Wednesday, December 7, 2011

Carols sung and Carols believed

I'm a huge fan of Christmas carols. I'm also a huge fan of the folks who take the standard Christmas carols and tweak them a bit. I mean, how many, "O come, O come Emmanuel's," can one hear before it seems like his Ipod is on "repeat?" So I'm thankful for the many good albums I've collected over the years, particularly for those free on Recently I've been really digging all of Joel Rake's Christmas music and some of Drew Holcomb and the Neighbor's Xmas album.

What amazes me with many of the Christmas carols is their rich lyrics. Aside from "Away in a Manger's" apocryphal description of Jesus not crying (hate that one), I'm blown away by almost all of them. I mean look at these:

Joy to the World:

No more let sins and sorrows grow,
Nor thorns infest the ground;
He comes to make His blessings flow
Far as the curse is found,
Far as the curse is found,
Far as, far as, the curse is found.

Hark the Herald Angels Sing:

Christ by highest heav'n adored
Christ the everlasting Lord!
Late in time behold Him come
Offspring of a Virgin's womb
Veiled in flesh the Godhead see
Hail the incarnate Deity
Pleased as man with man to dwell
Jesus, our Emmanuel
Hark! The herald angels sing
"Glory to the newborn King!"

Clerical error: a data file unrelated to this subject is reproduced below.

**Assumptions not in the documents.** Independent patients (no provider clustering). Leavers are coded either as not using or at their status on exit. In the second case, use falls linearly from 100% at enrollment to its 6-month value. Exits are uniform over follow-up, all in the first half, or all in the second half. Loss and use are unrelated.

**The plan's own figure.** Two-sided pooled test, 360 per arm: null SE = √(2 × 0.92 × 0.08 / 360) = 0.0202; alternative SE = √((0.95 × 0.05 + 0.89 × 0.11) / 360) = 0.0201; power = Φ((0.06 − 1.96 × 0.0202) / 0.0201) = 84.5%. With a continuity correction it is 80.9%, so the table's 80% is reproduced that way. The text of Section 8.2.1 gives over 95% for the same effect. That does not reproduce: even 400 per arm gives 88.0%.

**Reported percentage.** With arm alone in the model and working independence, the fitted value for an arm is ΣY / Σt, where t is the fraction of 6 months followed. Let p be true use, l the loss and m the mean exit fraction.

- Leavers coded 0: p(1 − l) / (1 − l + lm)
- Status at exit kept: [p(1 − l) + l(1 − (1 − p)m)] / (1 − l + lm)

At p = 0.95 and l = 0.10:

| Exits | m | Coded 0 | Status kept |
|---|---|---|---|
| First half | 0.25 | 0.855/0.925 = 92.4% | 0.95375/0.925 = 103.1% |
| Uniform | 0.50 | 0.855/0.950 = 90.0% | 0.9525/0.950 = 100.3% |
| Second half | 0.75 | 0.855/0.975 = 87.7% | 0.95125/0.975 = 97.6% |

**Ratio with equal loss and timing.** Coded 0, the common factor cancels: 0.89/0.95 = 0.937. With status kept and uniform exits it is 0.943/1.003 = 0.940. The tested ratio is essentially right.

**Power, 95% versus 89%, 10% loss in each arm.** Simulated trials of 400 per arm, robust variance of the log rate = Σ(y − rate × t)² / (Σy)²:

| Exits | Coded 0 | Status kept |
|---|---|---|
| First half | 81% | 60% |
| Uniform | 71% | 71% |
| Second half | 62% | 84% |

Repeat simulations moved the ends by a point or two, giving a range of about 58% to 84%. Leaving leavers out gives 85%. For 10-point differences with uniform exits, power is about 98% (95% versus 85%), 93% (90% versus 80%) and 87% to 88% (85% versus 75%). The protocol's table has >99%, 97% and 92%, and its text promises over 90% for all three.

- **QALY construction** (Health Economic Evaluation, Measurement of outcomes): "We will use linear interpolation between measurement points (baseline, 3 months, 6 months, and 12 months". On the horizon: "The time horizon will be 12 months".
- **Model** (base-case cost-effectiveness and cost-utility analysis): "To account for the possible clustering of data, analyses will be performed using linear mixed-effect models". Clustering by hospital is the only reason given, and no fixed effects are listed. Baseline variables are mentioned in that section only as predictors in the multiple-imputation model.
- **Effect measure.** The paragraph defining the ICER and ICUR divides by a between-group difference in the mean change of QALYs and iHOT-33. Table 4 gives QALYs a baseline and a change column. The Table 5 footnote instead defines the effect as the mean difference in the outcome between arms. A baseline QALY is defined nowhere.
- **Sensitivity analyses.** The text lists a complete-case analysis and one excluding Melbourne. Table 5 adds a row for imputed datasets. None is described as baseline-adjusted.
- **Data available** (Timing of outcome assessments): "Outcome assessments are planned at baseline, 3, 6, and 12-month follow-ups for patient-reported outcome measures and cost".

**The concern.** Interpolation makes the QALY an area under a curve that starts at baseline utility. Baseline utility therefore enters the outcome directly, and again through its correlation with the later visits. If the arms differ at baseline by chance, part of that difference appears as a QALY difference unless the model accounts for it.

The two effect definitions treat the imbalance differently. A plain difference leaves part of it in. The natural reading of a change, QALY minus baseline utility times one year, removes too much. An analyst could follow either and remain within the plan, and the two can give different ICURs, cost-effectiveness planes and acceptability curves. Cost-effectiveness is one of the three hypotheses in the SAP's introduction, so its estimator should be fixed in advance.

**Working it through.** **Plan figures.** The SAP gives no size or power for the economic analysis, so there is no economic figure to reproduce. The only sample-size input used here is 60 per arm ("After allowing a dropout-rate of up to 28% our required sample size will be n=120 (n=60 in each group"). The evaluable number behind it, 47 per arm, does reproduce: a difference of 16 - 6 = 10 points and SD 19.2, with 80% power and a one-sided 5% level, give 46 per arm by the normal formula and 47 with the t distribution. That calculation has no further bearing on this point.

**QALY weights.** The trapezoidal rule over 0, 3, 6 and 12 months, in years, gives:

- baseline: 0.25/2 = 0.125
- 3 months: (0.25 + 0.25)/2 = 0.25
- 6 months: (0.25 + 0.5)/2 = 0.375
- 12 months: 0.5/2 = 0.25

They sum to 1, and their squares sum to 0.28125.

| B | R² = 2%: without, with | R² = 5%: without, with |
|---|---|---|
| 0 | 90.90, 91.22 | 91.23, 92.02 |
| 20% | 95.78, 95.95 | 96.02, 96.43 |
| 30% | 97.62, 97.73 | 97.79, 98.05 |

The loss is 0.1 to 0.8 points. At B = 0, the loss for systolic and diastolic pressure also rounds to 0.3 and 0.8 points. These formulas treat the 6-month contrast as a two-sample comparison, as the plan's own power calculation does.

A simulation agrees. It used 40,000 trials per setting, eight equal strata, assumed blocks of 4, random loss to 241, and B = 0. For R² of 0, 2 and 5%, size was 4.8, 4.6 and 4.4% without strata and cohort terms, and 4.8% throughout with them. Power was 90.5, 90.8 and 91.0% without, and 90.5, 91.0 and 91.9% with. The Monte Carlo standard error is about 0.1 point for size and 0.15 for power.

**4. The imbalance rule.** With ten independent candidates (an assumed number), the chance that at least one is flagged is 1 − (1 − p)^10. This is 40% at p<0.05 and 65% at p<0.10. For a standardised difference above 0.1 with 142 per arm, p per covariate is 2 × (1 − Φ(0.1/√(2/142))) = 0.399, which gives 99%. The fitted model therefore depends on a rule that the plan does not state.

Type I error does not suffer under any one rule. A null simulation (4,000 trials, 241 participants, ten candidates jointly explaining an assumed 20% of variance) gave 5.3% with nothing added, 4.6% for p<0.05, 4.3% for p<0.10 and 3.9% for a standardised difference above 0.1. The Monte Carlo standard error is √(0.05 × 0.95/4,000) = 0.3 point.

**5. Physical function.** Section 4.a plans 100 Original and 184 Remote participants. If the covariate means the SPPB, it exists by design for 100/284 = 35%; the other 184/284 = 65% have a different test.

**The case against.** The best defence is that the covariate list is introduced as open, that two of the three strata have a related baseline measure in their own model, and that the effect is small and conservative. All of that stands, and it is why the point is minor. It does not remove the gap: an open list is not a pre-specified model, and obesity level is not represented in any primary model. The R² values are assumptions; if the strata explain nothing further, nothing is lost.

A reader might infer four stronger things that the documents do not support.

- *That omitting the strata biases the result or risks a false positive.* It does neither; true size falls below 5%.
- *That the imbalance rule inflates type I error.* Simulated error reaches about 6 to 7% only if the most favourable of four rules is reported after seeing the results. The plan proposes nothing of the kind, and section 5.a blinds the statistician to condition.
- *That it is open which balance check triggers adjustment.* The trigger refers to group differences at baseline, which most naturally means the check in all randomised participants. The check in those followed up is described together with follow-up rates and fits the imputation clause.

What amazes me the most are unbelievers who sing these songs, but simply don't believe that Jesus is who He says He is. To sing of something so sublime, but to think of it as little more than a fairy tale, is to me surprising at best, and disingenuous at worst. 

Nevertheless it reminds me of the times when I, as well as many other brothers and sisters in the Lord,  sing such great truths in our carols and hymns but don't actively believe what we're singing. For instance, when I sing, "My chains fell off, my heart was free, I rose, went forth, and followed Thee," how much of that do I believe? If I hold my tongue when I need to say something hard but remain quiet due to fear of man, have I really believed the truth that the gospel sets me free? If I refuse to love an enemy, have I really "bought in" to the saving and transforming power of the gospel? Thinking and feeling the lyrics are a great first step. But actually believing, and then living out the implications of the truth found in such great carols is something even harder. I think that only comes as we bring the carols with us throughout the week. They're too good to only think, feel, believe on Sunday.

The unbelief of a Christian is of a different variety altogether, but it should still shock us just as much. I think the church singing "Silent Night" is different than Faster Pussycat (an 80's hair band) singing "Silent Night" on Monster Ballad's Christmas album. Nevertheless, the unbelief of the "musical artist" (and I realize that is getting a little loose with the language), can still remind us of our unbelief and the disconnect between the gospel we sing and the gospel we live out.

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